NASA has selected four new teams to become part of the agency’s Astrobiology Institute (NAI), a national and international research consortium that studies the origin, evolution, distribution and future of life on Earth and in the universe.

After a highly competitive peer-review process, teams from Michigan State University (MSU), East Lansing; the University of Rhode Island (URI), Kingston; the University of Washington (UW), Seattle; and NASA’s Jet Propulsion Laboratory (JPL), Pasadena, CA, today were notified of their selection.

These new teams of researchers will bring specialized expertise to the institute, allowing its members to more deeply investigate the diversity of life inhabiting extreme environments on Earth and to develop analytical models to search for habitable planets outside our solar system.

The MSU team, led by Dr. Michael Thomashow, will examine low-temperature Earth analogs to possible life on Mars and Europa by analyzing genetic material and proteins of bacteria from the Arctic and Antarctic permafrost. Data from the gene-expression analysis will be important for understanding the biology of “hitch-hiker” microbes traveling through space on meteorites and other bodies.

The University of Rhode Island team, led by Dr. Steven D’Hondt, will examine the deep biosphere of the Earth and the “extremophile” communities that thrive in this extreme environment. This research will include developing bio-geochemical markers for life for use on future astrobiology missions.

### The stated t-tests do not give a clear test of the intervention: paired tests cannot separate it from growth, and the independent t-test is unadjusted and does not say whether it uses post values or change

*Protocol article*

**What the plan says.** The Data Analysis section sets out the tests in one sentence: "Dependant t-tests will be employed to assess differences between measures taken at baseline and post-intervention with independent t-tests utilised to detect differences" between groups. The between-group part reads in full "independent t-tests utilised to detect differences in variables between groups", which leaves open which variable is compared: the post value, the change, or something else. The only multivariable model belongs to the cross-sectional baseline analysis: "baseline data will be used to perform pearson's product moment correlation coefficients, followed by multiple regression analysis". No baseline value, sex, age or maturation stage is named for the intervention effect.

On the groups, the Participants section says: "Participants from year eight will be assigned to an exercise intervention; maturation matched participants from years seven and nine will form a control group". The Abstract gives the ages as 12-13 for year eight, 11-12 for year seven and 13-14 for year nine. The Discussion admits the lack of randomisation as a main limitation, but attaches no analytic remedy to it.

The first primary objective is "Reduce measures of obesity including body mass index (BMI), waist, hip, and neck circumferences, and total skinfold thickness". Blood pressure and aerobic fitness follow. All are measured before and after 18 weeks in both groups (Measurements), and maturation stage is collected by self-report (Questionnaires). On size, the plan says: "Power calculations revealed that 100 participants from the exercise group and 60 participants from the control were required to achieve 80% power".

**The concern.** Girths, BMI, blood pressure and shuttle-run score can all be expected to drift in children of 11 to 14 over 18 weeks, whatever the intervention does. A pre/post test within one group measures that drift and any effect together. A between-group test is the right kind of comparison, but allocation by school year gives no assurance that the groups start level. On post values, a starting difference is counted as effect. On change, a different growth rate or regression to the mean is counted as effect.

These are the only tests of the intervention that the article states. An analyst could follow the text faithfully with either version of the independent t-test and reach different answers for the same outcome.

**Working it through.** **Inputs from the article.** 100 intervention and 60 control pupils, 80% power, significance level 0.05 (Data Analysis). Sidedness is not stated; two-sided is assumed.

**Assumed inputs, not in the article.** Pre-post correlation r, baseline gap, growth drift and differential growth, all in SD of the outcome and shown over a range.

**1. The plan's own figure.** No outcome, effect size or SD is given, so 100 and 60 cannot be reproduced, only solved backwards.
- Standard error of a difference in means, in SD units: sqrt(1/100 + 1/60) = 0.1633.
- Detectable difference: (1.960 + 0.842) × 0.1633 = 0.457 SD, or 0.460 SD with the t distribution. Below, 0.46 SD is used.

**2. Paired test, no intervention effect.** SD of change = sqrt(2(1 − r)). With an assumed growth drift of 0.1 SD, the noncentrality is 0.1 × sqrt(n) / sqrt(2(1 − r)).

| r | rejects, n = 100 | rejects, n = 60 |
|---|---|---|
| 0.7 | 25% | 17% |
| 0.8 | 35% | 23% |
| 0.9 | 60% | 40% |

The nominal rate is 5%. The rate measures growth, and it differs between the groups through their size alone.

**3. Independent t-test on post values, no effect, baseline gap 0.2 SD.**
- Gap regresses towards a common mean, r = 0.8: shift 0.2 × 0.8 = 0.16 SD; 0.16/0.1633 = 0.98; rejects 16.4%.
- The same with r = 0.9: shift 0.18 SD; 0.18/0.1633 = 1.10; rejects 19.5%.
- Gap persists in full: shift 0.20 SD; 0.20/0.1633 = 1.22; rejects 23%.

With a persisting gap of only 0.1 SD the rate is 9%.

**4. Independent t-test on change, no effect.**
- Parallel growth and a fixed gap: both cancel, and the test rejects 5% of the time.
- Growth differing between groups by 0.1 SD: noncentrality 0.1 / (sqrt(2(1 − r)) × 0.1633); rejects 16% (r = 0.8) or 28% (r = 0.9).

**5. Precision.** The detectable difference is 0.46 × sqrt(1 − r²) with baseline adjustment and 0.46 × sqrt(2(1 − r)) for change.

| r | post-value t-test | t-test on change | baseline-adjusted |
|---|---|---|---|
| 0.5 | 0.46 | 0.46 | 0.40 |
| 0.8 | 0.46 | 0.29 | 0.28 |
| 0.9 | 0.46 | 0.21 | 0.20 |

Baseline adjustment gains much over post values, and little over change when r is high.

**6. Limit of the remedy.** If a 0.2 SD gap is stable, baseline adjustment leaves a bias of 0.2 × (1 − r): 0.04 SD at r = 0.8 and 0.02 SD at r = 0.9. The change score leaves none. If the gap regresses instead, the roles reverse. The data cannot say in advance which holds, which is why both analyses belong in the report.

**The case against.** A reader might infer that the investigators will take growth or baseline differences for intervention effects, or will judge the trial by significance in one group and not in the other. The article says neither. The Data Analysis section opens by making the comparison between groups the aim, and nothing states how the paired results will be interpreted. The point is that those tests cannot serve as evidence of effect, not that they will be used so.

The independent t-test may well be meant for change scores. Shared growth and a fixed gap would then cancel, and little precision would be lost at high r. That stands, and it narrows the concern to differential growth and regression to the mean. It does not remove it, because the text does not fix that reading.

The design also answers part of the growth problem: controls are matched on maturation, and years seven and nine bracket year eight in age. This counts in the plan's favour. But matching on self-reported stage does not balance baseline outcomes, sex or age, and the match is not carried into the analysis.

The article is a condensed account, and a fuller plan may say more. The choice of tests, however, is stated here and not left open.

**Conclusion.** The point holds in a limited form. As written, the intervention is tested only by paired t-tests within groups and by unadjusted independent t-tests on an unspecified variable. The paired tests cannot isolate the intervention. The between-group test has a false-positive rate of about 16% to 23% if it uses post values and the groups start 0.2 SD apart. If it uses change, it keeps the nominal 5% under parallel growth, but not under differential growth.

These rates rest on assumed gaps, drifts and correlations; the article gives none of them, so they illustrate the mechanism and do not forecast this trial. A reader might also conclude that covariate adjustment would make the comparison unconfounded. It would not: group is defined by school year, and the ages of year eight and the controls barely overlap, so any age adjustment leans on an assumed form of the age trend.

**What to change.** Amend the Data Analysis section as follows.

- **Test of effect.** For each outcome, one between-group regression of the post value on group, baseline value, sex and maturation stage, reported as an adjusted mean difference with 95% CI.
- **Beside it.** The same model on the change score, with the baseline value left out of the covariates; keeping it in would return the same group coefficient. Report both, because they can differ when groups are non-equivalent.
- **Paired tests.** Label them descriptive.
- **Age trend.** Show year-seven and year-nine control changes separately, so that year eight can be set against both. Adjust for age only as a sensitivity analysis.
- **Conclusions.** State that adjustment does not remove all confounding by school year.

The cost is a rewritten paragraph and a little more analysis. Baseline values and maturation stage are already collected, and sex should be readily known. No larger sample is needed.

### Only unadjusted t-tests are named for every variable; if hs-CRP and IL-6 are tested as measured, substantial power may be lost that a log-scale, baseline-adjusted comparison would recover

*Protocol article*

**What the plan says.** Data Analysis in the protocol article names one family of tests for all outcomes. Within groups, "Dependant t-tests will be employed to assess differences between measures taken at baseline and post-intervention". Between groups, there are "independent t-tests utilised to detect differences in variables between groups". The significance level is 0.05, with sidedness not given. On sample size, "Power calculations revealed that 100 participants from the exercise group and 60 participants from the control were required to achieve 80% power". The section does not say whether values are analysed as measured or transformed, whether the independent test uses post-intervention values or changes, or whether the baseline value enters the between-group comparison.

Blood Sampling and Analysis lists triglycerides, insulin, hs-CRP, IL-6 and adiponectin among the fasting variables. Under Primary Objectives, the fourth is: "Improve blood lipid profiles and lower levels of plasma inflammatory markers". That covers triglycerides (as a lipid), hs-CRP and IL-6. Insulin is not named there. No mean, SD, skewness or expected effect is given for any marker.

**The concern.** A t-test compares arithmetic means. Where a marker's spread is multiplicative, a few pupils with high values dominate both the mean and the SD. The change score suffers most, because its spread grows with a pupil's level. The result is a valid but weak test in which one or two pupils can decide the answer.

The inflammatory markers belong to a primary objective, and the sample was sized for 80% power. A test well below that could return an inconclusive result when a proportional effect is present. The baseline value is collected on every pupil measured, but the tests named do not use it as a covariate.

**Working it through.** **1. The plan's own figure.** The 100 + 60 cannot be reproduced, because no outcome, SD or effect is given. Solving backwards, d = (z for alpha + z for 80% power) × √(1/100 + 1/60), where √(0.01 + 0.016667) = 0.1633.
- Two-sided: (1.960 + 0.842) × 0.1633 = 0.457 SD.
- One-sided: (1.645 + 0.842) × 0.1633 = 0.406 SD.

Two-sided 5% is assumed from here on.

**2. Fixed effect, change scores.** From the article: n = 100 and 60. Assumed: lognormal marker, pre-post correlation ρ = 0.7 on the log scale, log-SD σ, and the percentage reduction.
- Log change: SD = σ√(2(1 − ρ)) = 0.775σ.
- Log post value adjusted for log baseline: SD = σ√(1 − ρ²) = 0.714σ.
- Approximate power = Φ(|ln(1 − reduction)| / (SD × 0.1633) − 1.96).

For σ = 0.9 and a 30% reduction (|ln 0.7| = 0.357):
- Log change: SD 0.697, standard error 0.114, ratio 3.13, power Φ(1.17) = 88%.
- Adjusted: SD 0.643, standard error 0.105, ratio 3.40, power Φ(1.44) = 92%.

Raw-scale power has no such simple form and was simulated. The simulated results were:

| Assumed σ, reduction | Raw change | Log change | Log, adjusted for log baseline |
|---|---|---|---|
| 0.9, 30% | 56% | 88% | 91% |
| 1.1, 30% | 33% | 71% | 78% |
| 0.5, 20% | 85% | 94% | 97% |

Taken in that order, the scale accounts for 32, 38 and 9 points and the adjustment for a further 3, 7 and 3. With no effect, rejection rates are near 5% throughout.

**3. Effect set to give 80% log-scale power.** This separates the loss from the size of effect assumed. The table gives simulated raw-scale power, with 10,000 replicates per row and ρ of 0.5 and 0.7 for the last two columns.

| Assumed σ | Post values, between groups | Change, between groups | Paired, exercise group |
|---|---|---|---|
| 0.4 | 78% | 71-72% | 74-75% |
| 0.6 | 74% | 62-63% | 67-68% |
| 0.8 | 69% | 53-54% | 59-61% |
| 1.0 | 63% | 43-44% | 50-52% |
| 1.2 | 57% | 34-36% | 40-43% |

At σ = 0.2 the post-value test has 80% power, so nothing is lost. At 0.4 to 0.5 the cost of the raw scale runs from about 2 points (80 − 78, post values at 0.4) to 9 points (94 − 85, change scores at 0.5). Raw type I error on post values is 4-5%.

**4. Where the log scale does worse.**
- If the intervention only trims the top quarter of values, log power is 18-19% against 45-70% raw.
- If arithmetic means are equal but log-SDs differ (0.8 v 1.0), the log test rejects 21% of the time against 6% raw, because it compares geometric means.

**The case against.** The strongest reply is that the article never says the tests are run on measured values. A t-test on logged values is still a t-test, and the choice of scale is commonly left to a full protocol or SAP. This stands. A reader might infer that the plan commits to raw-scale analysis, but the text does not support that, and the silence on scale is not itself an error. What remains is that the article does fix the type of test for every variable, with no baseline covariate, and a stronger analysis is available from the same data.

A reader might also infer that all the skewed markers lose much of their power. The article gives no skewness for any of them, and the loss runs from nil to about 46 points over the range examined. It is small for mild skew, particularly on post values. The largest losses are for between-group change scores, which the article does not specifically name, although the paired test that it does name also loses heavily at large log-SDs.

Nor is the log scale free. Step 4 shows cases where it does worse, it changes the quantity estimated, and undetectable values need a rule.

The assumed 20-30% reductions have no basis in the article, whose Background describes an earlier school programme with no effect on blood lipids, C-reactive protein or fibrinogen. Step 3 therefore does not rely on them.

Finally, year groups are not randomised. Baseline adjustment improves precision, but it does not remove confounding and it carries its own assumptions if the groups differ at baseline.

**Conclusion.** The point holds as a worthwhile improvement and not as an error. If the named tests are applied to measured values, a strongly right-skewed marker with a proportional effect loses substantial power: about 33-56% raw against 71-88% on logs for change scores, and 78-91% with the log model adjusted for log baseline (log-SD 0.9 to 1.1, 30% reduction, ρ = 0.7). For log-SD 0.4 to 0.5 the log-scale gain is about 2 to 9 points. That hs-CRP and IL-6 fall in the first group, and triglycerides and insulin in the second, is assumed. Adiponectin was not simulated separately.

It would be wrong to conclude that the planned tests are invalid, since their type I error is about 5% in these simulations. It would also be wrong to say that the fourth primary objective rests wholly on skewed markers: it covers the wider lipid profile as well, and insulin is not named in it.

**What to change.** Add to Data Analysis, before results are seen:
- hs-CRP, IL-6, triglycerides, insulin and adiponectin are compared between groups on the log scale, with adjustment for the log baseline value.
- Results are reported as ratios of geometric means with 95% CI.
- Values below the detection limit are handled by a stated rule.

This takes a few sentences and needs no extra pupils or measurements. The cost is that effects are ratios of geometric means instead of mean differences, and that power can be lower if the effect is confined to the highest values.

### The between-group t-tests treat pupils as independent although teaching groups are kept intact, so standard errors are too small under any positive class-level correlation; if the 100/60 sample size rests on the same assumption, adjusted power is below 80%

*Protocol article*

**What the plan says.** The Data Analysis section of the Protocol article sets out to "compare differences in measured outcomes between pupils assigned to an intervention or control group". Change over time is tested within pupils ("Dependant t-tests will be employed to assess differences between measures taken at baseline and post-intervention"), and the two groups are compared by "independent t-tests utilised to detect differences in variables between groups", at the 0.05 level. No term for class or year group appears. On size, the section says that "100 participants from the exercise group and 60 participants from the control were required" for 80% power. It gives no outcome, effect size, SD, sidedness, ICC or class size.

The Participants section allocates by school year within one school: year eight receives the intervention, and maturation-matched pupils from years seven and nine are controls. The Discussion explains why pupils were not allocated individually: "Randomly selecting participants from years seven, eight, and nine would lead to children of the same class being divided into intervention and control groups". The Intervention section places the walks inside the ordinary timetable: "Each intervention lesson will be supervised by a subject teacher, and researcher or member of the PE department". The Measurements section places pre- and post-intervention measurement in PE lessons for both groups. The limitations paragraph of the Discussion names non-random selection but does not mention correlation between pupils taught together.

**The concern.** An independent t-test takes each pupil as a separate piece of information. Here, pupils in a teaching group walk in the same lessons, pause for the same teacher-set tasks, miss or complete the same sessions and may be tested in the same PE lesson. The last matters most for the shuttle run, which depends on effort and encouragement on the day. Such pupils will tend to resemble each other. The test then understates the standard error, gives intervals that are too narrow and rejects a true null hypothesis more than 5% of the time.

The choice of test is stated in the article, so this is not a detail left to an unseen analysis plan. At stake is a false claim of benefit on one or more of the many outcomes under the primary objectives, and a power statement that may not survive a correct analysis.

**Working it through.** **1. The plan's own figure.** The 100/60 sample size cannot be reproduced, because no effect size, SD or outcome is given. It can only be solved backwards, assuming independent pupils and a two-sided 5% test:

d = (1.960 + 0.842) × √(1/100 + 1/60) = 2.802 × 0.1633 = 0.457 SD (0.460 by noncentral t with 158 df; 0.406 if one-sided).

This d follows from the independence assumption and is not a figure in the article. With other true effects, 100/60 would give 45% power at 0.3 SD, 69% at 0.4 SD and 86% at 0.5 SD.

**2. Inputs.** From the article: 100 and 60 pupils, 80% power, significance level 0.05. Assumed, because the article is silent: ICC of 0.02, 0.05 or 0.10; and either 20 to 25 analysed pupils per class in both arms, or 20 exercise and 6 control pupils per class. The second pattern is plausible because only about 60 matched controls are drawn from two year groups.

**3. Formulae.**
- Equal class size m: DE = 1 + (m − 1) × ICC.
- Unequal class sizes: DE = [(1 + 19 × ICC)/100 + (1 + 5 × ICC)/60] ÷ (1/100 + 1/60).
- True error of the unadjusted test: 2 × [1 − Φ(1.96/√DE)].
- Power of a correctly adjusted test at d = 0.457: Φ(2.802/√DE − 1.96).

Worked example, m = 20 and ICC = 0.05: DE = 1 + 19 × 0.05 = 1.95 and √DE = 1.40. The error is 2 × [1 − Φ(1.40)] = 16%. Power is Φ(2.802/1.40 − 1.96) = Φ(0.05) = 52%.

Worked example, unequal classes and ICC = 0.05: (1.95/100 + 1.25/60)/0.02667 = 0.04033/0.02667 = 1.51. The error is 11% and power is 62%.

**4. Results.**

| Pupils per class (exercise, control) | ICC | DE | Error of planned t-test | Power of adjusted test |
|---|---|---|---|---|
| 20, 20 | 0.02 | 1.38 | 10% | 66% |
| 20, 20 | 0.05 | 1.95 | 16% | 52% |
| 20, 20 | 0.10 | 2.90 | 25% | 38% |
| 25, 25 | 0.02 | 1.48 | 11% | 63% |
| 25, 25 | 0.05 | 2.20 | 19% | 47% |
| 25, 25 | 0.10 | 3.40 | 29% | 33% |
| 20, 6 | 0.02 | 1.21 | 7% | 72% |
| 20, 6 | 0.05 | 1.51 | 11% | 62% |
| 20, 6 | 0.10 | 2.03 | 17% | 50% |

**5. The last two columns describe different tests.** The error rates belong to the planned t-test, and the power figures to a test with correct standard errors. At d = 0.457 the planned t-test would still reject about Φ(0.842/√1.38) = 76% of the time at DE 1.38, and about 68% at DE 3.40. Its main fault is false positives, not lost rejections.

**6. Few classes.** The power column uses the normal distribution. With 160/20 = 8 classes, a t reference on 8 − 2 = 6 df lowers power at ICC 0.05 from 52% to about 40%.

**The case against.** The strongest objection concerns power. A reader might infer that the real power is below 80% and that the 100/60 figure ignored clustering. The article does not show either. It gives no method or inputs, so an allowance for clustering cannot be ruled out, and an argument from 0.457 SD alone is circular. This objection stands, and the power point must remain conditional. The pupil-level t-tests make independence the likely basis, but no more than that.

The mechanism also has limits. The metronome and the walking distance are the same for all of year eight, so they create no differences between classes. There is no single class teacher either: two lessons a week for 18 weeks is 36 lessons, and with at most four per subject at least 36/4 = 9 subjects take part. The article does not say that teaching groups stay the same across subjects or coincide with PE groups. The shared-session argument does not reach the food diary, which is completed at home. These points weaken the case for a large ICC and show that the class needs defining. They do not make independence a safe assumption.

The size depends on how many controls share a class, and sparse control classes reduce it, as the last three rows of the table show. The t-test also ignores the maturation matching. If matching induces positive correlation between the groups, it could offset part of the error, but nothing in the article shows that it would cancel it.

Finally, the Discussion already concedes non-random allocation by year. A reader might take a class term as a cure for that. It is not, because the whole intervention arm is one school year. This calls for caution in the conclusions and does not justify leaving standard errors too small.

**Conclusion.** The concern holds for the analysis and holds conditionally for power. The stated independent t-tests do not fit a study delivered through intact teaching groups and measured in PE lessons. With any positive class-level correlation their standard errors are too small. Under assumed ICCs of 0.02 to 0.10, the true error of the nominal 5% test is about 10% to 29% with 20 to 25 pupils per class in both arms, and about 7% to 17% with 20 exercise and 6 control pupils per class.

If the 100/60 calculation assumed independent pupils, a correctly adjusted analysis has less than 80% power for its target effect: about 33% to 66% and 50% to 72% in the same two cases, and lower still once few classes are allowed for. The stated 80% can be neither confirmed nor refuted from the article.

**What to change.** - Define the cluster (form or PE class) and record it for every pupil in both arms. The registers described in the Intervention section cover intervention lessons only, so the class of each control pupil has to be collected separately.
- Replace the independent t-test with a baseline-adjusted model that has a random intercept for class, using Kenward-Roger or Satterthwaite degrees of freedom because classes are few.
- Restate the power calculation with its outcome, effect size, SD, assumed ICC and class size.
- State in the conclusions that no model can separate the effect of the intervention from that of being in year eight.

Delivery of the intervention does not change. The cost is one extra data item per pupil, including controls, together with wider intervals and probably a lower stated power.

The new team based at UW will address a broad series of important areas in astrobiology, ranging from biogeochemistry of the earliest life on Earth to the formation, evolution and potential for life on planets outside our solar system. This team is led by Dr. Peter Ward.

Dr. Victoria Meadows will lead the JPL team, which will conduct research on recognizing the biospheres of extrasolar planets. The results of her team’s work are expected to directly influence the development of future space missions such as Terrestrial Planet Finder, which will look for habitable planets around other “suns.”

With today’s additions, the NAI represents a partnership between NASA and 14 major national and three international research institutions to promote, conduct and lead integrated, multidisciplinary astrobiology research and to train a new generation of researchers in the discipline of astrobiology. The NASA Astrobiology Institute, with central offices at NASA’s Ames Research Center, Moffett Field, CA, was founded in 1997.

More information about NAI is available on the Internet at: